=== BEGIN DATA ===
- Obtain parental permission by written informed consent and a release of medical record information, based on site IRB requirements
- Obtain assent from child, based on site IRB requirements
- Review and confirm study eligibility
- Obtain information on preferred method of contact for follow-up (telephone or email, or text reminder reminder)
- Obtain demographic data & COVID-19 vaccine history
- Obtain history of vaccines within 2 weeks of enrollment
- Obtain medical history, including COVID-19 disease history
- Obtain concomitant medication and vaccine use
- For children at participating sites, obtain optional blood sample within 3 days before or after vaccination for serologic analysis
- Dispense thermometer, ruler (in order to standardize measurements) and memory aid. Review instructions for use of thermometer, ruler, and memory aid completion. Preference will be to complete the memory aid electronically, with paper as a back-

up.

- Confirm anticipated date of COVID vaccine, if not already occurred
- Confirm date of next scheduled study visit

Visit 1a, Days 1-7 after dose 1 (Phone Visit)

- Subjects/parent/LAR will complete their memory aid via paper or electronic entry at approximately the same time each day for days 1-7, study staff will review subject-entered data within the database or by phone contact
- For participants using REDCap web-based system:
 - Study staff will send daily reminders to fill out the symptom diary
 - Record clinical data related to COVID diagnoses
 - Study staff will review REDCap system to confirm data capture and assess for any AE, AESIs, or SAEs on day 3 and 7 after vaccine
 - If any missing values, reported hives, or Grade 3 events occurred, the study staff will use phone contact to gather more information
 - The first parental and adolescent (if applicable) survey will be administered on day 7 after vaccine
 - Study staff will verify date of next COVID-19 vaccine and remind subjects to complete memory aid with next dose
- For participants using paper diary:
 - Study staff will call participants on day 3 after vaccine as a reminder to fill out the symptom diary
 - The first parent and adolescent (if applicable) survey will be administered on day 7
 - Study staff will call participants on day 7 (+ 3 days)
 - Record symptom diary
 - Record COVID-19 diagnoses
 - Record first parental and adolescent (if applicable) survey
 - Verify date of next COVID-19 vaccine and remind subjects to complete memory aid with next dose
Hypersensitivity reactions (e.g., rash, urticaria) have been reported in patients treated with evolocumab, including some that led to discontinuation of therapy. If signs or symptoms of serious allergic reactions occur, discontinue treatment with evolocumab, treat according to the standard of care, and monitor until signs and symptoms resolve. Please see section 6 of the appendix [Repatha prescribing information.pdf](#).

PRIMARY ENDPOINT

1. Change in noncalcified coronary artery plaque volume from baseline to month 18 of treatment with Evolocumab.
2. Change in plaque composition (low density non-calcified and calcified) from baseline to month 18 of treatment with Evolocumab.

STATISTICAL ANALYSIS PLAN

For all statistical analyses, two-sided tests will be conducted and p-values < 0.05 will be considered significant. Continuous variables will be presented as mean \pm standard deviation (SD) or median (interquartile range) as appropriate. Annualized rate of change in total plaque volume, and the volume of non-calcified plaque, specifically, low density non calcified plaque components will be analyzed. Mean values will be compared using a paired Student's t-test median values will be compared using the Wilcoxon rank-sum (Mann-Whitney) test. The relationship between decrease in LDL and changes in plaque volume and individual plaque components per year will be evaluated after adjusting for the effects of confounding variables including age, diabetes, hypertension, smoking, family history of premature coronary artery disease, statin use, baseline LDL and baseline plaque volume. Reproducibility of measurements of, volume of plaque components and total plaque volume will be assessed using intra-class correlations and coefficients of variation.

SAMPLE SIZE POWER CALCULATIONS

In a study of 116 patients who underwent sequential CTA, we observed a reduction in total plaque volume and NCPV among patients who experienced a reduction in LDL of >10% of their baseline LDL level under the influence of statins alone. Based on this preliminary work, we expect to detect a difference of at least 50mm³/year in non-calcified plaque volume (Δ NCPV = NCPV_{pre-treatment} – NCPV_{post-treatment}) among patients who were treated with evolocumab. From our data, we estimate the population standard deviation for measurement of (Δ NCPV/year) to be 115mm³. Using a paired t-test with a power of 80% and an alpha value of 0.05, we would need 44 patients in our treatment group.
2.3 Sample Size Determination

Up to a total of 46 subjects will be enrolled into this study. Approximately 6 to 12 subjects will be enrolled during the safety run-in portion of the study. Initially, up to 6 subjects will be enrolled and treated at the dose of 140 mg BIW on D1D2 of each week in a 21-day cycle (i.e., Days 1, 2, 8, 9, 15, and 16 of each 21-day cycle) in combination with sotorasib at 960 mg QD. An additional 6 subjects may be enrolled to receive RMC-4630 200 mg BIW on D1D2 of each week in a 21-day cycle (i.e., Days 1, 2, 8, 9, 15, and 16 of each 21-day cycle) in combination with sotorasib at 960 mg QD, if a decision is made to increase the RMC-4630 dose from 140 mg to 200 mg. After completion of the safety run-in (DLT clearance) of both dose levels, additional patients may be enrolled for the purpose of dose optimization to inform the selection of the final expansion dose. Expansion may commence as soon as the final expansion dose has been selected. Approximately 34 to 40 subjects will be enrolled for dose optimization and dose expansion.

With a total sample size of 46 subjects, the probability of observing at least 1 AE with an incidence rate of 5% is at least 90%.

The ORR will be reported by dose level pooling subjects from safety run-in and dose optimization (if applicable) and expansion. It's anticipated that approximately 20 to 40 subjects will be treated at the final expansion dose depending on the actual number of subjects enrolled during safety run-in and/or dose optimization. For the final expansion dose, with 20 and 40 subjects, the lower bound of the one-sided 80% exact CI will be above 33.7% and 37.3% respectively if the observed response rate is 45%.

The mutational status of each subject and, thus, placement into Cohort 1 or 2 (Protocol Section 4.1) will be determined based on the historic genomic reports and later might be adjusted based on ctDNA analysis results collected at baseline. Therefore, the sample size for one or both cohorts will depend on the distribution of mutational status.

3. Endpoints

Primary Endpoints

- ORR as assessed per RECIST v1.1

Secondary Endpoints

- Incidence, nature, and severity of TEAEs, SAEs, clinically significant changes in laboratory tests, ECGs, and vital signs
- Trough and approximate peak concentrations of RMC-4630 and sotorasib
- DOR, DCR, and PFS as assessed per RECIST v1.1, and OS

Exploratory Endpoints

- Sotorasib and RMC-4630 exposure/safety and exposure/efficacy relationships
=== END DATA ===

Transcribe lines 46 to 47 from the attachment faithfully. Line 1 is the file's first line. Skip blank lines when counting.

- ORR as assessed per RECIST v1.1

Secondary Endpoints